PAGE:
________________ CM . . . . Volume XVIII Number 41. . . .June 22, 2012


The Break.

Nelsa Roberto.
Winnipeg, MB: Great Plains Teen Fiction, 2012.
204 pp., trade pbk., $14.95.
ISBN 978-1-926531-20-5.

Grades 8-12 / Ages 13-17.

Review by Amy Dawley.

*** /4



He’d made it to the kitchen door before the shock had faded enough for me to speak out. “Kyle! Wait.”

He stopped, turned around, and waited. “I—I’m the one who owes you a favour. You found Nonna. Of course I’ll help you—your mom and sister, I mean.”

He didn’t respond right away, and for a second, it looked like he had changed his mind and was going to refuse. For some reason, I knew I’d be really disappointed if he did.

He turned his fierce stare to the floor. “Thanks. They’ll be happy.”

But you’ll be miserable.

Why did he dislike me so much? And why did I care if he did? Why should I care what he thought about me?

“So, I guess I’ll see you—that is—your mom and sister tomorrow. Same time?”

“Yeah.” He cleared his throat. “Well, thanks again.”

Why was he still waiting? Why wasn’t he running for the front door like I knew he wanted to?


Abby Lambert is devastated when she finds out she’s not going to be able to go on a ski trip over spring break with her friends. Her mother, a brilliant surgeon, has been called overseas to conduct emergency medical surgeries for Doctors Without Borders, and as always, that takes precedent over Abby’s life and plans. Her tight-knit cheer squad friends will get to have the time of their lives while she’s stuck at home with her ailing grandmother, Nonna. When outraged Abby complains about having to care for Nonna, Abby’s mother threatens to commit Nonna into Sunny Haven, a local seniors care facility, and Abby finally relents.

     For one week Nonna is Abby’s responsibility. They cook together, spend time together, and Abby accompanies Nonna on her regular day trips to Sunny Haven to play bingo and visit Nonna’s friends. It’s there that Abby sees classmate Kyle Di Luca and his family who own and operate Sunny Haven. Aloof and outwardly rude, Kyle mocks Abby and her stuck up cheer friends, saying that she must really be having an awful time by not getting to go on their spring break ski trip. Abby tries to avoid Kyle at all costs, but when Mrs. Di Luca begs Abby to cover for a volunteer who can’t teach a dance program for Sunny Haven’s residents, she’s thrown into Kyle’s path once again. Things get even more complicated when one of the residents complains to the Sunny Haven board of directors about Abby’s teaching a course without proper qualifications. Problems suddenly pile up, and what was supposed to be a low-key spring break is now hectic and overwhelming. Mrs. Di Luca is in danger of losing her job and is under disciplinary review, Kyle blames Abby for his family’s troubles, and, as Nonna’s health and understanding rapidly deteriorates, Abby has trouble keeping track of her.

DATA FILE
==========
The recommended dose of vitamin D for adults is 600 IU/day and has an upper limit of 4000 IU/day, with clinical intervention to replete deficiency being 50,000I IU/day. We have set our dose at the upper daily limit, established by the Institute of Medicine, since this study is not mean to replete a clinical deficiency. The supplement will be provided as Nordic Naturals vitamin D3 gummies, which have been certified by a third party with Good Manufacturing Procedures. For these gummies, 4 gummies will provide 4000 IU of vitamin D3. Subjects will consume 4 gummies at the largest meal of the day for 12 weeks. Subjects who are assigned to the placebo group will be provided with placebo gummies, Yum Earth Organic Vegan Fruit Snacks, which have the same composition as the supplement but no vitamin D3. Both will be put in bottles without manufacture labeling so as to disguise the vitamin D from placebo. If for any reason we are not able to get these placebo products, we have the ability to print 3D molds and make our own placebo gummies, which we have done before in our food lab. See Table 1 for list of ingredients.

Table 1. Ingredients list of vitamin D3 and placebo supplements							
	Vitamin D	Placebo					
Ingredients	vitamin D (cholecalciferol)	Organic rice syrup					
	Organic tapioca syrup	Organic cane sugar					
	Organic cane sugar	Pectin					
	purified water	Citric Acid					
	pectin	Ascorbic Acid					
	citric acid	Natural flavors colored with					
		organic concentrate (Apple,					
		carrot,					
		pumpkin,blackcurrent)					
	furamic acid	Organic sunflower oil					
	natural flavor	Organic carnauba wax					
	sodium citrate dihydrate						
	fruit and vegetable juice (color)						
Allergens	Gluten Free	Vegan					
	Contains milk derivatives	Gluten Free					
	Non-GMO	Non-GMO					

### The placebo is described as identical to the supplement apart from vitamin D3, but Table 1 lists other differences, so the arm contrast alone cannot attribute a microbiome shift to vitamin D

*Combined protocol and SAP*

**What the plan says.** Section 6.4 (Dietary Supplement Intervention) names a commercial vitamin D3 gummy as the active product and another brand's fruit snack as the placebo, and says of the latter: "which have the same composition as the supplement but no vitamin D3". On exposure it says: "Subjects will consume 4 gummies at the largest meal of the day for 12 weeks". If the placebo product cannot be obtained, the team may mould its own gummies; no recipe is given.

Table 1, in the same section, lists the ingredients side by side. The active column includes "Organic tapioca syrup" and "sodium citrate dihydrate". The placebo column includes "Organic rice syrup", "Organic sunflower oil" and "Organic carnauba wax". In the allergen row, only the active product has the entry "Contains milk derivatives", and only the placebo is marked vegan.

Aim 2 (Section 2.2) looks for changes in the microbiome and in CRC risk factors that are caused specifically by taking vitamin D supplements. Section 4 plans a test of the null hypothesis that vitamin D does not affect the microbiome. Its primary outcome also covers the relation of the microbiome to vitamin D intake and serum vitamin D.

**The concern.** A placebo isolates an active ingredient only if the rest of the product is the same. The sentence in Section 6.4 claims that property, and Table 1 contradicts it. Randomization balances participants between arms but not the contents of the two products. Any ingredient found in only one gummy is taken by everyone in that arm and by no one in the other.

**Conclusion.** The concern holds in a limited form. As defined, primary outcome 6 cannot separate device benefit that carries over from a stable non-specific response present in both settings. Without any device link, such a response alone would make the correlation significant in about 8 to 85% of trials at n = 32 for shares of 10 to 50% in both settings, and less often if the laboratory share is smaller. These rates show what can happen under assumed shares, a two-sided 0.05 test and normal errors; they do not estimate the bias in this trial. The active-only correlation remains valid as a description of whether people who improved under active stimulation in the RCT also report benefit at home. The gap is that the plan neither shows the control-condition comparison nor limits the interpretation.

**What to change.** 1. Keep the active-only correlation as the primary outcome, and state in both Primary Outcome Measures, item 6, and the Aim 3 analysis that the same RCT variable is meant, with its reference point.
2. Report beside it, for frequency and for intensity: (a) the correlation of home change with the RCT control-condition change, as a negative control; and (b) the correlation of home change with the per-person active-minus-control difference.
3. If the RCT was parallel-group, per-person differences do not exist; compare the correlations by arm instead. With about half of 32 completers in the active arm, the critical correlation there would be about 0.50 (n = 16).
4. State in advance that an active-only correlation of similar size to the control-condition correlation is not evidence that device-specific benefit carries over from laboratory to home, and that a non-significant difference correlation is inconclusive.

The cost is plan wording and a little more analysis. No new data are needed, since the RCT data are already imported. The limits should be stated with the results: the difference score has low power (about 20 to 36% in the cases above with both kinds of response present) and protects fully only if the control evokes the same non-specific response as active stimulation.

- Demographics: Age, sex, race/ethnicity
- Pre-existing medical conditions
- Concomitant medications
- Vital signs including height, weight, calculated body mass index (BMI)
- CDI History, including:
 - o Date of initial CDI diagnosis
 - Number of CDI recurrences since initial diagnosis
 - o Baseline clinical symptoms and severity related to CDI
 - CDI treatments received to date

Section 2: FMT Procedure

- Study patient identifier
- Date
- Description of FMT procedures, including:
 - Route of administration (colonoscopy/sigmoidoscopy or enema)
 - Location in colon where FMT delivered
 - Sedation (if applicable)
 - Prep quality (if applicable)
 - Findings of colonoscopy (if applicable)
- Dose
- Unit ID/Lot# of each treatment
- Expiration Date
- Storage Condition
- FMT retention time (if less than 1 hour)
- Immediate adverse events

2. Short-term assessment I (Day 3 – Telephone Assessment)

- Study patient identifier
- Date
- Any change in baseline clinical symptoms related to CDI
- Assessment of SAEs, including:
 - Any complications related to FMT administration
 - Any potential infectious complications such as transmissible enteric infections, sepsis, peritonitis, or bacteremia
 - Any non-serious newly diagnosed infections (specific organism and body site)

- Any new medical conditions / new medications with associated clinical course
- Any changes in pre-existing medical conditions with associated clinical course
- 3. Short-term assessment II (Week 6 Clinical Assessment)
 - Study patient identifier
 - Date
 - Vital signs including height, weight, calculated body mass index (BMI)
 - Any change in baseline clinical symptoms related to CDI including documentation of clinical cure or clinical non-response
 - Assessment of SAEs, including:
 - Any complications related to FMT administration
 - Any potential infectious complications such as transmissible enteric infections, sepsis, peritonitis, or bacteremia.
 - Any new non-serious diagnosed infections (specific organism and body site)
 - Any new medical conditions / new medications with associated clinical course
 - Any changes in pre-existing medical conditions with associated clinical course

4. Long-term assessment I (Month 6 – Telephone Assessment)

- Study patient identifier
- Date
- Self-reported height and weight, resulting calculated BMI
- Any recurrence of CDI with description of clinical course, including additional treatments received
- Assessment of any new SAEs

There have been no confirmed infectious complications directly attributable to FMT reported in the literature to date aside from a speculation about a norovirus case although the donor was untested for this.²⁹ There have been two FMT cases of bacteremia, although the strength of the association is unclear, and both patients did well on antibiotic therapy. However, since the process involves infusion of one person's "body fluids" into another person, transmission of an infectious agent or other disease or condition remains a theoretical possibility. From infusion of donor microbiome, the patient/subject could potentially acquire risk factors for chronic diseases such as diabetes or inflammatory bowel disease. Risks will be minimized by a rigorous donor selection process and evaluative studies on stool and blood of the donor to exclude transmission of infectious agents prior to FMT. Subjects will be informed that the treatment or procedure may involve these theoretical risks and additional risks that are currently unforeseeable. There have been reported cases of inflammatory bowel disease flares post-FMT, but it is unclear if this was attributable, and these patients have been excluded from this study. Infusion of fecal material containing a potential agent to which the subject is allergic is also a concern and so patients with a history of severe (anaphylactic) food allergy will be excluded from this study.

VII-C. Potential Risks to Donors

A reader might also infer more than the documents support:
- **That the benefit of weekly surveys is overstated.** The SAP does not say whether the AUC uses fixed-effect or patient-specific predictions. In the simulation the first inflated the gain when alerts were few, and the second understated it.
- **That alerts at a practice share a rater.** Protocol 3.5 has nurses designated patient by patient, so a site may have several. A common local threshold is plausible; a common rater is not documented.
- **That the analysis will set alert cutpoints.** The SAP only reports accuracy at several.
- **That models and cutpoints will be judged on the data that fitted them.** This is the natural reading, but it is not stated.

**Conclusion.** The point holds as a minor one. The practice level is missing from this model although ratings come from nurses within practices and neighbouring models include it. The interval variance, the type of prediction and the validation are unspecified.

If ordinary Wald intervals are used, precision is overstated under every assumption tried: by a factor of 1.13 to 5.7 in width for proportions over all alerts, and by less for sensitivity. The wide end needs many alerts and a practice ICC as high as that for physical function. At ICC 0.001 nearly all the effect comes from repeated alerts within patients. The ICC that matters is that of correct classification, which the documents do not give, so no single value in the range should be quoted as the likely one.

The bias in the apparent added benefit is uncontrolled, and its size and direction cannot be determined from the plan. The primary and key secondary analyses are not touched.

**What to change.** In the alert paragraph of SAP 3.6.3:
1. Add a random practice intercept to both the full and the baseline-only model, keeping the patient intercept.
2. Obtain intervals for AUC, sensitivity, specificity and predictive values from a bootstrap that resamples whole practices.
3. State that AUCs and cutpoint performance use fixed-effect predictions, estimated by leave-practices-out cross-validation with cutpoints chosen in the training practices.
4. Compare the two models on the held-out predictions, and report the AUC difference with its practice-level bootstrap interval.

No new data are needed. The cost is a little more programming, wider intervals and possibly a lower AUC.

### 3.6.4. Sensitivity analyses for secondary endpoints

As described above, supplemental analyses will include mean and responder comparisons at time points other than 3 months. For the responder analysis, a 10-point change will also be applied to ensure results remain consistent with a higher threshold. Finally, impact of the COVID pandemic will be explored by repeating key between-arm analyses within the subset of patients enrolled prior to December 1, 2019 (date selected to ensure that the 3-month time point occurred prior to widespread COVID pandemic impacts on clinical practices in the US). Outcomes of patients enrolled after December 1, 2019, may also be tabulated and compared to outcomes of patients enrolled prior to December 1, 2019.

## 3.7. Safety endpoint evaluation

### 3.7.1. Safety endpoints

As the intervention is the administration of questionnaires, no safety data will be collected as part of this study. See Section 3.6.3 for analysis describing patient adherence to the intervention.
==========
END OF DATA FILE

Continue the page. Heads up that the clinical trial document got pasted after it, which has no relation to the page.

At its core, Nelsa Roberto’s The Break is an honest story about how families change and how that change is difficult and inevitable. With Abby’s mother constantly away at work or overseas, Nonna is the only real constant parental figure Abby has ever known. Nonna means comfort and familiarity. Abby is not willing to acknowledge how serious Nonna’s health has become and, therefore, does not accept the inevitability of Nonna’s admittance to Sunny Haven. While Abby’s voice is at times annoying with her self-pity, stubborn outbursts, and habit for jumping to conclusions, she is overall an endearing character. Readers will identify with Abby’s feelings of being the only person who truly cares for Nonna’s well-being. If given the opportunity, Abby’s mother would admit Nonna to Sunny Haven as soon as possible, and Abby feels that it is her protestations that are the only thing that stand between Nonna and oblivion. The tension between Abby and her absent mother is powerful and will interest teen readers who have similar relationships with their parents. Woven into the story is the development of an unlikely relationship between Abby and Kyle, which is tentative and careful. As they both navigate the changes in their family life, Abby and Kyle begin to realize the importance of shared experiences and the strong bond that can create.

     Teen readers who enjoy real life stories about changing relationships and family dynamics will gobble this one up. The Break will be especially poignant for readers who have very strong relationships with their grandparents, or whose grandparents live with them. Teens struggling with change or loss would also benefit from reading this story. The Break is a strong addition to any public or school library collection where stories about real life and families circulate well.


Amy Dawley is the teen librarian at the Prince George Public Library in Prince George, BC.

To comment on this title or this review, send mail to cm@umanitoba.ca.

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